People of Moyross: Portrait of a housing estate
The ‘Moyross Study’ photographs challenge the stigma associated with Moyross in Limerick
“I felt it was important to represent and portray the homes – or lack of – and the land as a means of telling a story, a story of gentrification and what greed of the middle classes has done to this community.” Photograph: Jamin Keogh
If photographs are a window on life and reality, then a new exhibition capturing present-day images of the Limerick suburb of Moyross give a glimmer of a more hopeful future.
Moyross Study is a sociological exploration of a housing estate, which in 2006 became the catalyst for regeneration after a petrol bomb attack left two young children with horrific injuries.
Jamin Keogh, the artist and photographer behind Moyross Study, believes his images challenge the stereotypes and help undo the stigma deeply associated with Moyross, where despite its difficult past a community persists and thrives.
Many of Keogh’s photographs, particularly those of young children playing outside, are in stark contrast to the images of fearful residents, gangland criminals and burnt-out cars and homes that dominated headlines and news bulletins for well over a decade at the height of Limerick’s feuding violence.
The Moyross exhibition, according to the artist, also aims to highlight what he claims is the “catastrophic topographical adjustments” that have taken place in the northside estate since the Limerick regeneration programme commenced.
“I felt it was important to represent and portray the homes – or lack of – and the land as a means of telling a story, a story of gentrification and what greed of the middle classes has done to this community,” he says.
Keogh, a native of Limerick, describes the exhibition as the introductory phase to a larger project, which he plans to exhibit in his native city at a future stage.
Moyross Study covers four themes: regeneration, the community, surveillance and what the artist describes as the “relentless segregation” endured by the people of Moyross.
“What I am addressing are themes of gentrification disguised as urban renewal, or in my opinion a land grab,” he explains.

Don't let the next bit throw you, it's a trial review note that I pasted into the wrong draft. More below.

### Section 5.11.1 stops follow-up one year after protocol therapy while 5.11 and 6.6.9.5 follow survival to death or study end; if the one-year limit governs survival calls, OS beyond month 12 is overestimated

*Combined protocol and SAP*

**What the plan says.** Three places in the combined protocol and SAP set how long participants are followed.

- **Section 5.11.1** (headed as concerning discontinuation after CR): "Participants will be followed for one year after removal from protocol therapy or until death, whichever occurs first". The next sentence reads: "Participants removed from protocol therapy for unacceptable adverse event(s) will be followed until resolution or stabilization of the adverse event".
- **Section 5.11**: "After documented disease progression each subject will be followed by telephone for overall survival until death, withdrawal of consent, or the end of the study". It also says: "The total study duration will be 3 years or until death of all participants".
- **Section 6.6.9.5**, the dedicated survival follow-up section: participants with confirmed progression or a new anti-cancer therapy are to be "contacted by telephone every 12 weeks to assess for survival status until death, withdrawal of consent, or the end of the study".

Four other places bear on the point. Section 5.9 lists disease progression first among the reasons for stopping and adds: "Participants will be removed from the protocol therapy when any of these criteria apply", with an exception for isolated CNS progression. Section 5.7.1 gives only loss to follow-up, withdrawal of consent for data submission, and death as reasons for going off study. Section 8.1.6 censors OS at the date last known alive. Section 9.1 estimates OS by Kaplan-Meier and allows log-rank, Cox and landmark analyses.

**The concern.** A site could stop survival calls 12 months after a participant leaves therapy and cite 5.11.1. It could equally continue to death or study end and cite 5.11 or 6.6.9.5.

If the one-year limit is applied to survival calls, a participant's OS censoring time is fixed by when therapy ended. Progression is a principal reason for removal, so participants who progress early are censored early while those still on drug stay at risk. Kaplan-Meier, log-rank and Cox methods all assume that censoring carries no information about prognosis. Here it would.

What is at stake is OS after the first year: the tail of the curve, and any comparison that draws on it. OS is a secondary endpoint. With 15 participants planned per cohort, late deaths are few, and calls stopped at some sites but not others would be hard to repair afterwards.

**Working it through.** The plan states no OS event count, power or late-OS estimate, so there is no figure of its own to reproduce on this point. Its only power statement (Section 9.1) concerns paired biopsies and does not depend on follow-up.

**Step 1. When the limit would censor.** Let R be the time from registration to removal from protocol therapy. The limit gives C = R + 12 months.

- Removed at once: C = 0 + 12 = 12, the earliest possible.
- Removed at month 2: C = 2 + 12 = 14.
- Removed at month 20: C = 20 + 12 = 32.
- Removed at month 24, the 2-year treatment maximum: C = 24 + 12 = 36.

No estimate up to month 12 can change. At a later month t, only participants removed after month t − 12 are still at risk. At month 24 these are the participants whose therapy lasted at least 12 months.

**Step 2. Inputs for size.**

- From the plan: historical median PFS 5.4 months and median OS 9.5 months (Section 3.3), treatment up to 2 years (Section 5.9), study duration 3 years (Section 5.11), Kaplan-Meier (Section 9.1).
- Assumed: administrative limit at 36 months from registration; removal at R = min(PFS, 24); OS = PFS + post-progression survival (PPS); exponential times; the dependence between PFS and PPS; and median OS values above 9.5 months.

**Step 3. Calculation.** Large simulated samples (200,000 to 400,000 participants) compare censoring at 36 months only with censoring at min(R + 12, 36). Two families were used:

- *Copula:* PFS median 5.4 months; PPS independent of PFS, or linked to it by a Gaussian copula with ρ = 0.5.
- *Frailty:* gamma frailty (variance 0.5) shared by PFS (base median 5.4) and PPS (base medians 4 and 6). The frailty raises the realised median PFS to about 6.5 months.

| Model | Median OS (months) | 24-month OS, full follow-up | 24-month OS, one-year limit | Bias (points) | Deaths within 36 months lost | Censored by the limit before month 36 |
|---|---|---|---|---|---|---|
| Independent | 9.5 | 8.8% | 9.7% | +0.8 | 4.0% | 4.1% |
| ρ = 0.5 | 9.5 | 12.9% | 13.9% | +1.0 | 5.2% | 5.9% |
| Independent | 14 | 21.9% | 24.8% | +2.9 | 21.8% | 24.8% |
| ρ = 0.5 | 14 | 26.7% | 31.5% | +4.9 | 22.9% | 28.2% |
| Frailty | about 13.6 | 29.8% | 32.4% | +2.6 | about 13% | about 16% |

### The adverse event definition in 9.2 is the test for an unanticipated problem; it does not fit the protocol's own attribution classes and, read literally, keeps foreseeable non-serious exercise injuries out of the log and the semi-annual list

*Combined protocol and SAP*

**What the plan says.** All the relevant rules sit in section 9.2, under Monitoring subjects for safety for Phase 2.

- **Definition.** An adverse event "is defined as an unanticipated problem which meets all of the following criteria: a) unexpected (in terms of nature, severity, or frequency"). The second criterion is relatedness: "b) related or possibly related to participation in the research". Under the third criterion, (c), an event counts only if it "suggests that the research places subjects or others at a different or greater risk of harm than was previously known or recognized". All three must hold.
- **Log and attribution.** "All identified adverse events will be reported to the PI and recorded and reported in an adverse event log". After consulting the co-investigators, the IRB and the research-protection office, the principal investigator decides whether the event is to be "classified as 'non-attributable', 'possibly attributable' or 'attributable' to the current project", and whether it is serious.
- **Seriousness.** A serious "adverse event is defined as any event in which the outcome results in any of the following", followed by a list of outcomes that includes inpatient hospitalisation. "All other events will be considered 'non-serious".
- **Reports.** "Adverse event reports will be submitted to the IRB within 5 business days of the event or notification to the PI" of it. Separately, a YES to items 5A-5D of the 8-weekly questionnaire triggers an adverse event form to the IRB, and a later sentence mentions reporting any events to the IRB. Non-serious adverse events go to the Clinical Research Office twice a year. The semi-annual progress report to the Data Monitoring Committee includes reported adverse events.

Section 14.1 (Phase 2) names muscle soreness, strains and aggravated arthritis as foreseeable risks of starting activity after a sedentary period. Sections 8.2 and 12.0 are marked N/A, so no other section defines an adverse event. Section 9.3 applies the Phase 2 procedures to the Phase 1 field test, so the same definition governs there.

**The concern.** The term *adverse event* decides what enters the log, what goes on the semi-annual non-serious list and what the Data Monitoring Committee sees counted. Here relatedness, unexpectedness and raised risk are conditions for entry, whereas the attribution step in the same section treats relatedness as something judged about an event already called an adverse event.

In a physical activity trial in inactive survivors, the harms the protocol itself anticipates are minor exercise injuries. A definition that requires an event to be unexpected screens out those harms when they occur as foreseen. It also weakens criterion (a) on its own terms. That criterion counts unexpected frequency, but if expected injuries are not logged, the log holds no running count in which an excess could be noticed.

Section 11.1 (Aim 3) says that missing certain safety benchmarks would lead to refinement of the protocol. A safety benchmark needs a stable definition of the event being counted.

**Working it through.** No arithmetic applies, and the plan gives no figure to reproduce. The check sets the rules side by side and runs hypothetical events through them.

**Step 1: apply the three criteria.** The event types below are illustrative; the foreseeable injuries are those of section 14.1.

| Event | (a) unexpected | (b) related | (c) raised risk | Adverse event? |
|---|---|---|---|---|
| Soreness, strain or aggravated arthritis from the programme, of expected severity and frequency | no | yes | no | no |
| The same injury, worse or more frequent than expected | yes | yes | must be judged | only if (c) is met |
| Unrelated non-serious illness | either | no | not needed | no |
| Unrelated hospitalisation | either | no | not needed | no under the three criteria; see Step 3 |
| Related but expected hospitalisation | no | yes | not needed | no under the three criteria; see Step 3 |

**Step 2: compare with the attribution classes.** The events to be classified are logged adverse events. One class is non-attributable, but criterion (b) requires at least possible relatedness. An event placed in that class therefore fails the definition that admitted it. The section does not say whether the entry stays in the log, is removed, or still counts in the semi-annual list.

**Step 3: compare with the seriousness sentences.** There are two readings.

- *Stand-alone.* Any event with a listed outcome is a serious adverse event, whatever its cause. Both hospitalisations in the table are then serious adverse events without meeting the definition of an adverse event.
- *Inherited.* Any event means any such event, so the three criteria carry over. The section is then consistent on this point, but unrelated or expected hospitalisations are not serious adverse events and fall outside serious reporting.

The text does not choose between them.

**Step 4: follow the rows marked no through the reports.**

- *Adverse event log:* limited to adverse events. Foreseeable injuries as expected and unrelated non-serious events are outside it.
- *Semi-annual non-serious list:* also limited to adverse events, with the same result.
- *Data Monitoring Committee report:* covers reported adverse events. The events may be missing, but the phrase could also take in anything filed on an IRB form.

The theme of surveillance is illustrated in Keogh’s photographs of some of the 58 CCTV cameras dotted around the Moyross landscape.
“Many of the local kids who are now teenagers don’t know life without them [the cameras], and for them it would be very strange if the cameras weren’t there,” he says.
The 35-year-old Dublin-based photographer says his research is informed by the work of French Marxist philosopher Henri Lefebvre, who argues that the space we occupy is not a natural given, but instead a social construct based on economic systems, power structures and the class system.
Keogh is also influenced by the writing of Lynsey Hanley whose book Estates deals with the segregation often felt between social housing neighbourhoods and other more affluent urban areas.
“In Moyross, this phenomenon not only exists in the minds of the people who make up the community, but there is also a boundary wall encircling the estate to consolidate this mindset,” he claims.
“What I am speaking about is a community and they tell a story in themselves. I also felt a responsibility to undo this stigma that has been applied way before a lot of these people were even born. These are good, decent people and I have gotten to know them over the past year and I have a lot of respect for them. It’s important to give a face to a place.”
Keogh, who has a first-class honours in photography and a masters in art and research collaboration from Dún Laoghaire Institute of Art, Design and Technology, says it took time to develop a rapport with the local community after he first arrived into Moyross with his camera in March 2017.
“For years these people have been under the media spotlight – not just local but national as well – so I assumed they would be suspicious and sceptical of my motives.
“I chose to initially ignore the people, I didn’t want them to think I was another person coming in there to exploit them. I was very cautious and respectful.
“People coming to the show are expecting to see horses and burnt-out cars, but there is very strong sense of community in Moyross. People are close and they interact with each other; there’s no hiding behind walls.
“I am not being critical of the people of Moyross; I am critical of regeneration,” he adds.
A spokespeson for Limerick City and County Council says significant work has been carried out in Moyross based on the Limerick Regeneration Framework Implementation Plan adopted by the local authority in 2014. Some 46 new houses have been built and occupied, and more are being built or are planned.
“The homes are being constructed closer to retail and civic amenities, which makes better planning sense, and helps to eliminate some of the causes of isolation. It is important to contrast the Moyross pre-Regeneration and now. The place has changed a lot,” a statement says.
According to the local authority, there has been increased attendance at school, the level of serious criminality has fallen, and community engagement is rising.
Moyross Study is running as part of the PhotoIreland Festival 2018, from June 1st-24th at The Library Project, 4 Temple Bar Street, Dublin 2.